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»as our research has begun to show, the story is more nuanced. While automation will eliminate very few occupations entirely in the next decade, it will affect portions of almost all jobs to a greater or lesser degree, depending on the type of work they entail. Automation, now going beyond routine manufacturing activities, has the potential, as least with regard to its technical feasibility, to transform sectors such as healthcare and finance, which involve a substantial share of knowledge work.
These conclusions rest on our detailed analysis of 2,000-plus work activities for more than 800 occupations. Using data from the US Bureau of Labor Statistics and O*Net, we’ve quantified both the amount of time spent on these activities across the economy of the United States and the technical feasibility of automating each of them. The full results, forthcoming in early 2017, will include several other countries, but we released some initial findings late last year and are following up now with additional interim results.
Construction, forestry and raising outdoor animals all safe for now. Welding and soldering on assembly lines, food prep, packaging stuff – not so safe.
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»At a presentation to Theranos Inc. employees last month, Elizabeth Holmes displayed a slide saying the company had developed 304 tests using small volumes of blood, according to an attendee.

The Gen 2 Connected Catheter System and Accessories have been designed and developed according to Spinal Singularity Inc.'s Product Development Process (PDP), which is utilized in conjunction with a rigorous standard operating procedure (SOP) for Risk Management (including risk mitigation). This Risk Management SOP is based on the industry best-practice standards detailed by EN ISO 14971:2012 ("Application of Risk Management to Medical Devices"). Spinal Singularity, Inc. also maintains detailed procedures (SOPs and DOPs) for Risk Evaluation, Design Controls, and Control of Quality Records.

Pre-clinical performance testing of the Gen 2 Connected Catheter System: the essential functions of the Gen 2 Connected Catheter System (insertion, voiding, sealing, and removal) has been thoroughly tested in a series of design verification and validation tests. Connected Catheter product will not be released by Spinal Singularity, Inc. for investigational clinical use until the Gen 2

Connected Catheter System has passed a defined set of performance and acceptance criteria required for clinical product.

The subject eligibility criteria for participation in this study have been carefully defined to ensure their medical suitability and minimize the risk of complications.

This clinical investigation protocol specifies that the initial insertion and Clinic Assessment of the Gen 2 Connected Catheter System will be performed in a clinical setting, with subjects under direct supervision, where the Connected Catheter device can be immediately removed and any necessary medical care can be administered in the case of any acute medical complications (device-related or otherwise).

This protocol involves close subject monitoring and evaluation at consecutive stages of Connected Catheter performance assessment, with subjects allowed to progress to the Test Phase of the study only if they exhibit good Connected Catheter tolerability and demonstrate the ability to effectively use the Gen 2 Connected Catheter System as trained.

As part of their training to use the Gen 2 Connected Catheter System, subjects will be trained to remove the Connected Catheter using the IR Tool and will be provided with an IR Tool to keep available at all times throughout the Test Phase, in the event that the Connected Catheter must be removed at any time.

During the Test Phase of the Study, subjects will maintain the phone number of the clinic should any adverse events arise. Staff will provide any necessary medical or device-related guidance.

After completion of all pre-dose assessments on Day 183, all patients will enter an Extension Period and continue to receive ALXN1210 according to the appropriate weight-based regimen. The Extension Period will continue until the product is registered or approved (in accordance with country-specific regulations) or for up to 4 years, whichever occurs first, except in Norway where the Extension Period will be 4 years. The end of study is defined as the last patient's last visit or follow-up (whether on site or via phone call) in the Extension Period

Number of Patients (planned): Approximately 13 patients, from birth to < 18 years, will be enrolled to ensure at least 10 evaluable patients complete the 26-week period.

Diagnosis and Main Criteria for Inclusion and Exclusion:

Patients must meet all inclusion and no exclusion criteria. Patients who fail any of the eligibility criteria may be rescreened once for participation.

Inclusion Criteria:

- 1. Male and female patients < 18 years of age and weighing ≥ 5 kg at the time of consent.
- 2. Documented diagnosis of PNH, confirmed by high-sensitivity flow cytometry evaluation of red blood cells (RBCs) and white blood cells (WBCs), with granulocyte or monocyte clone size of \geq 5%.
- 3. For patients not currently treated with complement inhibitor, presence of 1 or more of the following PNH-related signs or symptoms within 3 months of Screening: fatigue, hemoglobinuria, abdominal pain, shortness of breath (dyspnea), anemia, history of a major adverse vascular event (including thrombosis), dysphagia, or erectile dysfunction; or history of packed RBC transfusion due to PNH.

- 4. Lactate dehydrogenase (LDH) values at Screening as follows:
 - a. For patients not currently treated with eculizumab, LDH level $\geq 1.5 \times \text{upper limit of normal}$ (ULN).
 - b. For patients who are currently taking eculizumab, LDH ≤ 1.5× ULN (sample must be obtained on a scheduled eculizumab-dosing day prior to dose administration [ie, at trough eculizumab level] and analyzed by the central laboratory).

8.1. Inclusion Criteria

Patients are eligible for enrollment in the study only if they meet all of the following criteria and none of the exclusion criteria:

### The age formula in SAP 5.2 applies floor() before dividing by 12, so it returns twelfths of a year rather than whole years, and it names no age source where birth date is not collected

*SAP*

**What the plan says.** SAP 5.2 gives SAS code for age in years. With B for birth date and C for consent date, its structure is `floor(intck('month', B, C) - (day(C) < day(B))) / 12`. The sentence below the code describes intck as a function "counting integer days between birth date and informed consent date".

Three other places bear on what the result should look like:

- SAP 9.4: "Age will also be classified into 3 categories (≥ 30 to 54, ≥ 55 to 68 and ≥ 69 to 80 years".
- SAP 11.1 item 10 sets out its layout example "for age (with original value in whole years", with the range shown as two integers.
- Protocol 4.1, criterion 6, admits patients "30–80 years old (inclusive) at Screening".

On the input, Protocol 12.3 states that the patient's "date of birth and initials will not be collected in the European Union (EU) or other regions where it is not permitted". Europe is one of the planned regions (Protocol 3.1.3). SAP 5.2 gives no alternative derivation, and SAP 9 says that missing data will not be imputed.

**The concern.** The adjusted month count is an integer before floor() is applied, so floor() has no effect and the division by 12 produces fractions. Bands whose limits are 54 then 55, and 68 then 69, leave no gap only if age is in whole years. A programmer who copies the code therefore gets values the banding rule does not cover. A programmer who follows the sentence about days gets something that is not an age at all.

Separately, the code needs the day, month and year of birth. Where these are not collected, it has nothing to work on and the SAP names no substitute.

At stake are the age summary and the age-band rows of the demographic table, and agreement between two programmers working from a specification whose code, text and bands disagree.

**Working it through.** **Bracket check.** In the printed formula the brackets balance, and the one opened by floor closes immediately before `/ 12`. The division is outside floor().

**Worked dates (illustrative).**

Left unsaid: Most of those experiments hadn’t progressed beyond laboratory research, according to the attendee.
The slideshow was part of a pattern: Ms. Holmes has continued to put a positive spin on her embattled blood-testing company—while broadly keeping employees in the dark on many issues—even as Theranos’s regulatory and legal troubles mount…
…When Sunny Balwani joined the company as second-in-command in early 2009, former employees say, the culture of secrecy intensified. Departments were separated from one another with keycards. Employees were discouraged from discussing their work with colleagues in other departments, they say.
The silos impeded progress on the company’s blood-testing technology because they prevented Theranos’s engineers and chemists from working as a team to solve problems during the research-and-development process, the former employees say. In May, Theranos announced Mr. Balwani was retiring.
Last fall, Theranos general counsel Heather King took issue with the notion that the company was secretive and had silos. “Theranos takes great pride in having created a culture of innovation, collegiality, and collaboration,” she said.
Among those not on Elizabeth Holmes’s Christmas card list: John Carreyrou.
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»Even if you factor in the medical uncertainties of predicting [the kidney conditjon] AKI — which might suggest you need to cast your data collection net wide — the question remains why is the data of patients who have never had a blood test at the hospitals being shared? How will that help identify risk of AKI?